Serendipitous Student Connections #2 (Prank/ Revenge/ Merchant of Venice)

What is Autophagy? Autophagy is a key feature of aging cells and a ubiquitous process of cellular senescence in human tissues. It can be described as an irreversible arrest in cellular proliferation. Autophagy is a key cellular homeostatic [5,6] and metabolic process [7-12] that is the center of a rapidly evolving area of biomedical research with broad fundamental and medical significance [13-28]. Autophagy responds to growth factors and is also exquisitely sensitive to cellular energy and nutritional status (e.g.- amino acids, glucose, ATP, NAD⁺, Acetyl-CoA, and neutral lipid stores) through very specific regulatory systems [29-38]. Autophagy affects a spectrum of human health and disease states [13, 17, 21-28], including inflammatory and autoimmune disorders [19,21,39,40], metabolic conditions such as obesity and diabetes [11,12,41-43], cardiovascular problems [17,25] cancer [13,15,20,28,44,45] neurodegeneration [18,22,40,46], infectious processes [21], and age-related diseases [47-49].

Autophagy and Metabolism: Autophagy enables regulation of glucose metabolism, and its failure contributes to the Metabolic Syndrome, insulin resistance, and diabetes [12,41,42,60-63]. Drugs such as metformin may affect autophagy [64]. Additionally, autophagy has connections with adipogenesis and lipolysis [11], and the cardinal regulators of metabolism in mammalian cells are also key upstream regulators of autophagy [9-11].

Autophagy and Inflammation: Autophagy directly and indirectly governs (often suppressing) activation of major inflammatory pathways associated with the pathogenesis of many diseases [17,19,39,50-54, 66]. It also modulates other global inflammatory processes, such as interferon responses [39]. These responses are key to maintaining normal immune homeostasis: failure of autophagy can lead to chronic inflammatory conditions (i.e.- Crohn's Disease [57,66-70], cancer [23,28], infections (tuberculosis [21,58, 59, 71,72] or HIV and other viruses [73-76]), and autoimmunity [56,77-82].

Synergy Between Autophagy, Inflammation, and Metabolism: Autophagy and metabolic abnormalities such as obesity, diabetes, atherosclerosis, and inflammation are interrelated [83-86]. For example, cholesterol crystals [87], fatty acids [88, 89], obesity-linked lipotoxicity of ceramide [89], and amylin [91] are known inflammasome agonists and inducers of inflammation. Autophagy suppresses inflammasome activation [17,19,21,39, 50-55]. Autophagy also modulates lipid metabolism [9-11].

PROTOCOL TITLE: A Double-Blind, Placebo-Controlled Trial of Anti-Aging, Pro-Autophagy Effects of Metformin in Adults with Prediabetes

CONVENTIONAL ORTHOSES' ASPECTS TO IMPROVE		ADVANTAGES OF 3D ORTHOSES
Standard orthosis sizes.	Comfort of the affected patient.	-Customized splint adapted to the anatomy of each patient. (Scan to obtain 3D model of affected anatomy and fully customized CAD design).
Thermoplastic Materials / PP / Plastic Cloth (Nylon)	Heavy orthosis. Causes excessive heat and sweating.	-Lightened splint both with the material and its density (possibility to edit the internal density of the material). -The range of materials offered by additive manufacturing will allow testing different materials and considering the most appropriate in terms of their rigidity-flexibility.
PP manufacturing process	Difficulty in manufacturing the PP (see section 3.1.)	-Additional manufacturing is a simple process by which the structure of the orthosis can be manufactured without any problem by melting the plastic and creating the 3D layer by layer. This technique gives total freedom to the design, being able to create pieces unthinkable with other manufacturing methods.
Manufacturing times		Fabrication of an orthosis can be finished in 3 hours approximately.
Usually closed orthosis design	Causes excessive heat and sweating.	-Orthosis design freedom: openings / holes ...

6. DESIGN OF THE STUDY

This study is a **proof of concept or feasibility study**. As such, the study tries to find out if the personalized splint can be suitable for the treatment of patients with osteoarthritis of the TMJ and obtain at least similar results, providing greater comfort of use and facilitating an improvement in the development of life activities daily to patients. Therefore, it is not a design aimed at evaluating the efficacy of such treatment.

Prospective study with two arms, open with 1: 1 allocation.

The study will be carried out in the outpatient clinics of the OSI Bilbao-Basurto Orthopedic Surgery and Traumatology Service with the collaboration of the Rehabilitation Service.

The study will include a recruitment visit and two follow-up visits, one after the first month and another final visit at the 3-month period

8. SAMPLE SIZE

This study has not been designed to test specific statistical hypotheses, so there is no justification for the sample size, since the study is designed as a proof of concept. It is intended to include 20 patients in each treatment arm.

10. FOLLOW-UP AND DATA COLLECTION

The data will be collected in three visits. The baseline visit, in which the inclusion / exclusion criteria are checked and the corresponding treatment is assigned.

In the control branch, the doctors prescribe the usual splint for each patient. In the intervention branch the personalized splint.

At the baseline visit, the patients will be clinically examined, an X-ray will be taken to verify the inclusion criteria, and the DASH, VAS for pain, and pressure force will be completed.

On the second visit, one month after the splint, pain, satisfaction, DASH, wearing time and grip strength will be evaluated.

If you're a regular reader, then you are probably acquainted with my new recurring feature (Serendipitous Student Connections) but don't worry if you missed the first episode-- the premise is simple-- sometimes a kid says something in class that is so unexpected that it changes the entire course of the lesson . . . and this doesn't happen that often, because once you've been teaching a number of years, you can predict what most of the responses will be, but once in a while there is the example that surprises you and makes you see the literature in a different light; for instance, in my Shakespeare class, we recently finished 12th Night and are now in the midst of Merchant of Venice, and both these plays have themes of revenge in them (Malvolio's last line in 12th Night is: "I'll be revenged on the whole pack of you!" which is an odd-- but deserved-- note on which to end a comedy, and Merchant of Venice revolves around Shylock and his desire for a pound of flesh from his anti-Semite rival Antonio) and Shakespeare is smart enough not to choose sides and instead hold a mirror up to the dark side of human nature and the very real and rational desire for vengeance . . . and so when one of my students walked into class and said his life was starting to resemble Merchant of Venice, I knew that his example was going to be good-- this student is a soccer player and he played a prank on one of his soccer buddies: he had all this player's friends text the player a simple "Congratulations" message and then he created a very persuasive but completely fake web page that named his friend the MVP of the Middlesex County Soccer Tournament-- and his victim, like Malvolio, was a rule-following honorable soul who had played well enough to be deserving of such a title-- and because of this, the victim fell for the article hook, line, and sinker . . . and at this point my student realized that he had to tell the truth to his friend, before he started telling everyone about his "award," which was fictitiously created and digitally distributed on a fabricated web page . . . but when he told his buddy about the prank, he attempted to set the rules of revenge-- he knew his friend would have to seek revenge but he wanted to control exactly how his friend would punish him-- and this is exactly what happens in Merchant of Venice-- but of course it is difficult to dictate vengeance and emotions in contractual terms-- and so my student, who is much smaller than his victim, persuaded his victim that though he absolutely deserved revenge for this emotionally humiliating prank, that the revenge couldn't be physical (because the victim could easily beat up the perpetrator, he's a much larger kid) and had to be in the same genre as his prank-- emotional-- but I explained to him that in the milieu of vengeance, the rules are always broken . . . Osama bin Laden wanted to liberate Muslim holy sites and get revenge for American influence in Saudi Arabia so he blew up civilians in an office tower . . . and then the United States invaded and decimated two entire countries to exact our revenge against bin Laden . . . Whitney and I threw some apples at a door in our fraternity house and it started a cycle of revenge that ended in a friend nailing a dead raccoon to someone's door . . . and so the cycle of revenge is never predictable and never reasonable, and-- as Shakespeare illustrates-- sometimes it takes a woman to put an end to the silliness, because women never hold a grudge . . . right?